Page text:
New England winters mean that cold temperatures keep me and John pretty much housebound. Both of us have respiratory issues (he uses ventilators 24/7) and I have increased muscle tightness that makes it difficult to operate my power wheelchair . As a result,we miss a lot of church between the months of December and March.
Even in good weather, the unpredictability of the paratransit system combined with my evening Personal Care Attendant’s schedule prohibits us from active involvement in midweek Bible Studies and ministry opportunities in our church. We’d both dearly love to serve our wonderful church family, but our circumstances simply prohibit anything beyond Adult Sunday School and Sunday services (unless there’s something directly after the service).
Thankfully, our pastor and elders understand our physical limitations and treat us as valued members of the body. One elder visits during the winter months, often bringing hymnals and the Lord’s Supper while another elder and his wife allow us to be honorary grandparents to their four children. That attention helps us feel connected, as do the online audios of our Sunday School class and our pastor’s sermons.
But it’s not the same as being there.
Several of my fellow bloggers periodically write about the importance of regular church attendance and the necessity of actively serving in a local church. I agree with everything they say. Although reading their posts causes pain because of our particular circumstances, I cheer them on for admonishing Christians to be actively involved in their local churches. Scripture calls for such commitment.
24 And let us consider how to stir up one another to love and good works, 25 not neglecting to meet together, as is the habit of some, but encouraging one another, and all the more as you see the Day drawing near. ~~Hebrews 10:24-25 (ESV)
When I hear able-bodied people say they skipped church to do something recreational, to sleep in, or because they just didn’t feel like going, it angers me. Do they have any idea how heartbreaking it is to cancel our paratransit reservations Sunday after Sunday because the thermometer won’t move above the mid-thirties? Do they know what I’d give to serve on the Missions Committee or as a deaconess? Despite my current reservations regarding AWANA, it crushes me to hear the leaders beg for workers because I can’t volunteer.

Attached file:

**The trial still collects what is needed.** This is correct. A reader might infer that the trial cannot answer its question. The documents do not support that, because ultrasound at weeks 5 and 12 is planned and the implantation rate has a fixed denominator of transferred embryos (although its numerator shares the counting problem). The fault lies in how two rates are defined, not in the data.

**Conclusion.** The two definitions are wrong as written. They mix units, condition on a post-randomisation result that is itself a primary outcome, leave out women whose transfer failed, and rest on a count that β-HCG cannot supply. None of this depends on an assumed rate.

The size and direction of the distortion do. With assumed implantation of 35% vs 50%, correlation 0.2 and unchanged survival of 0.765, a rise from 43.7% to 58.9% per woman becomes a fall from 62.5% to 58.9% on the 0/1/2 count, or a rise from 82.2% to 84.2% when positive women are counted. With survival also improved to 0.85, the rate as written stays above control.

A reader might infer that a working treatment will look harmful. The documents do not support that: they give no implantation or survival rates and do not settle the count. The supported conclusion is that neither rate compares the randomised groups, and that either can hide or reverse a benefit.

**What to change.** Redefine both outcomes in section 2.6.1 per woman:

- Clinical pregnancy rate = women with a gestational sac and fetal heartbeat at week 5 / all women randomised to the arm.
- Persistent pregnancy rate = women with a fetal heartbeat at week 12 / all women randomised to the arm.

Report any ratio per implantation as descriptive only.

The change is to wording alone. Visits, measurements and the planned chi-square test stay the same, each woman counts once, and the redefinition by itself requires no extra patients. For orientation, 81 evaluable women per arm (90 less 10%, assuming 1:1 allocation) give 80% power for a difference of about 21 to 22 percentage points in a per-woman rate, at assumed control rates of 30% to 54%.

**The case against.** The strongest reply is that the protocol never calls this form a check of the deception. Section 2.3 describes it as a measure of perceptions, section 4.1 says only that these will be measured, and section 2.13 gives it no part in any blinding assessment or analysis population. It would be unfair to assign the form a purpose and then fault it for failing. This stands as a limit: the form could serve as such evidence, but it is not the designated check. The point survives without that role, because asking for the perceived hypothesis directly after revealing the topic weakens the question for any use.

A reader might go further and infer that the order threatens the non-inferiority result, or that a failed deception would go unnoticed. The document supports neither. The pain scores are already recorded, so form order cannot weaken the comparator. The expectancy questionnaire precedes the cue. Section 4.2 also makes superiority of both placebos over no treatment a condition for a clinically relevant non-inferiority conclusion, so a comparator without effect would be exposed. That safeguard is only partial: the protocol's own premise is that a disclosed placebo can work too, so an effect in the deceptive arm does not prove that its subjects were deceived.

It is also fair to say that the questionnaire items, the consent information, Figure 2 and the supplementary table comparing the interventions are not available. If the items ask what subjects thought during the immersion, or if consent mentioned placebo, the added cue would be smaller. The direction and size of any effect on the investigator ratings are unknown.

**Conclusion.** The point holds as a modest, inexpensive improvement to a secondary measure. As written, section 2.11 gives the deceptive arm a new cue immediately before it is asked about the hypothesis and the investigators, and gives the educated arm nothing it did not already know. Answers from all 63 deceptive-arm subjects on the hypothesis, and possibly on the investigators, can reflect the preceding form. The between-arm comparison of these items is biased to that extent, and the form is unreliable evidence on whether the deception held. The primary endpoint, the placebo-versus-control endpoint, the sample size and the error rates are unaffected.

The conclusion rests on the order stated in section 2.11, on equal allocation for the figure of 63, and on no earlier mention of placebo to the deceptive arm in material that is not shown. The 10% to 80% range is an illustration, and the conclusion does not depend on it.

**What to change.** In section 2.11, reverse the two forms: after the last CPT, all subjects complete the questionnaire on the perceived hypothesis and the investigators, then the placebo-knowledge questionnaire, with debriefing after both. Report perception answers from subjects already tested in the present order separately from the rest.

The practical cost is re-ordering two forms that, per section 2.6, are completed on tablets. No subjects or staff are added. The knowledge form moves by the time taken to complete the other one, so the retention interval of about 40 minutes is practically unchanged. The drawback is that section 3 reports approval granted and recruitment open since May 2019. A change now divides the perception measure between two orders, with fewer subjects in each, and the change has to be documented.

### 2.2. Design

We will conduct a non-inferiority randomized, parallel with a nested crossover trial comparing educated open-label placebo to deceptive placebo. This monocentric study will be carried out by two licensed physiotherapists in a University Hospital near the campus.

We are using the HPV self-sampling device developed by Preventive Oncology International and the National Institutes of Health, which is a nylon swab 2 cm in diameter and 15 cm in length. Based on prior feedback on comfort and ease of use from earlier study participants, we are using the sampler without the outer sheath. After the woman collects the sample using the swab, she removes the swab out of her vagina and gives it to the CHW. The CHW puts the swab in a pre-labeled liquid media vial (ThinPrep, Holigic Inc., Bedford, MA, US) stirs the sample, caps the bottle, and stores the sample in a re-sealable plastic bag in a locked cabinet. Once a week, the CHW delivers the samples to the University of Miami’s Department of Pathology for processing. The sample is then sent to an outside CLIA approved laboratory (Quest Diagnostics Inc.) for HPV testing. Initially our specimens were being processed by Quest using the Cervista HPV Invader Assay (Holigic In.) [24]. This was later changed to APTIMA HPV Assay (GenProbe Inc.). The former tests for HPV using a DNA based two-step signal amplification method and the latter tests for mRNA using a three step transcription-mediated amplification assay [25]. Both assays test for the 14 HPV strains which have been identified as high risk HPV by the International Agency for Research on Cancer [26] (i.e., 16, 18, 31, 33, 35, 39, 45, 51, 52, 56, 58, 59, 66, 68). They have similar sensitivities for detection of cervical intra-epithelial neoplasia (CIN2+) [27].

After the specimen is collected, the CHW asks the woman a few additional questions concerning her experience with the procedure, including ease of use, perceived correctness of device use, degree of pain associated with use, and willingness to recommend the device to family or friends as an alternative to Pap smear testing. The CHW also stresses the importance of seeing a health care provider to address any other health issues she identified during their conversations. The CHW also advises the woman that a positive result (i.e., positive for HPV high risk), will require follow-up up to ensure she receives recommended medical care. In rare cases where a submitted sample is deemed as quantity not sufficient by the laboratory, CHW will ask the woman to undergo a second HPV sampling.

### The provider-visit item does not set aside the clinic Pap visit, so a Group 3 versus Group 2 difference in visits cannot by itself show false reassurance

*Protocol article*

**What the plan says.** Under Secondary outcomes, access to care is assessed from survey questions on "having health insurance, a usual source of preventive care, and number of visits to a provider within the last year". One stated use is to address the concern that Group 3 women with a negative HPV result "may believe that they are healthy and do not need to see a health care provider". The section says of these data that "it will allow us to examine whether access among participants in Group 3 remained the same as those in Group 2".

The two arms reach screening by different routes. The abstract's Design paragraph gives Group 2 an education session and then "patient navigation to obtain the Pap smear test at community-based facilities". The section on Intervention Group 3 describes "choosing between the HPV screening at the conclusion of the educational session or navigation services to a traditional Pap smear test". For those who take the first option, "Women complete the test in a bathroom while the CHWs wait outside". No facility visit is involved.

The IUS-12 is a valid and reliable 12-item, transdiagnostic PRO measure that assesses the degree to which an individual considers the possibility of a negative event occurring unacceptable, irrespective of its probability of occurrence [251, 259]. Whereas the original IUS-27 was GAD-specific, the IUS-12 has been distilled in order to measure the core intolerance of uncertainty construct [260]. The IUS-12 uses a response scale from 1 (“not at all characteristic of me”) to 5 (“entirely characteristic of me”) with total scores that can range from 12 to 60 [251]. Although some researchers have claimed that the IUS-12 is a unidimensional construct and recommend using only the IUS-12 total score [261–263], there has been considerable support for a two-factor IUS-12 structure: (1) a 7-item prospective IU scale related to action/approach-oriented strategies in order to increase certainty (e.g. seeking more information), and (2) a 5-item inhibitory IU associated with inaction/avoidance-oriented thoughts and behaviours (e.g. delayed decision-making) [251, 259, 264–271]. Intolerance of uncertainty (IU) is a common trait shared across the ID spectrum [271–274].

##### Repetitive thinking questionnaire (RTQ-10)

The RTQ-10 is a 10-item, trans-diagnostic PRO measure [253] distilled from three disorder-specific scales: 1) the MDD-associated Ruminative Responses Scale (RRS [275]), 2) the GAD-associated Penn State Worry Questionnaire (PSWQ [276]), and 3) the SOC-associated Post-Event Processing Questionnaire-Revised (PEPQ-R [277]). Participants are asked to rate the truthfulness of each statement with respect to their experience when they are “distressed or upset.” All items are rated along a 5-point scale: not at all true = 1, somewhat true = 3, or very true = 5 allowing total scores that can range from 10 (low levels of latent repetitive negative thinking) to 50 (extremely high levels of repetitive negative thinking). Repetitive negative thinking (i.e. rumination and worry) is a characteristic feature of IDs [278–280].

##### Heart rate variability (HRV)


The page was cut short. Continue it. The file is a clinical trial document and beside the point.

I write this article, not to make anybody feel sorry for me and John (throughout our decades of being single, the Lord blessed each of us with opportunities to serve our respective churches), but to encourage you to be active in your churches as much as you possibly can. Sunday services aren’t an obligation; they’re a joyous privilege!
This winter, as in the other 15 winters of our marriage, John and I will rejoice in God’s faithful provision of online teaching and visits from church friends. The Lord will take excellent care of us, as He always does. But we look forward to that first warm Sunday morning when we’ll drive our power wheelchairs into that Sunday School classroom and into that worship service. There’s nothing like being with our brothers and sisters in Christ!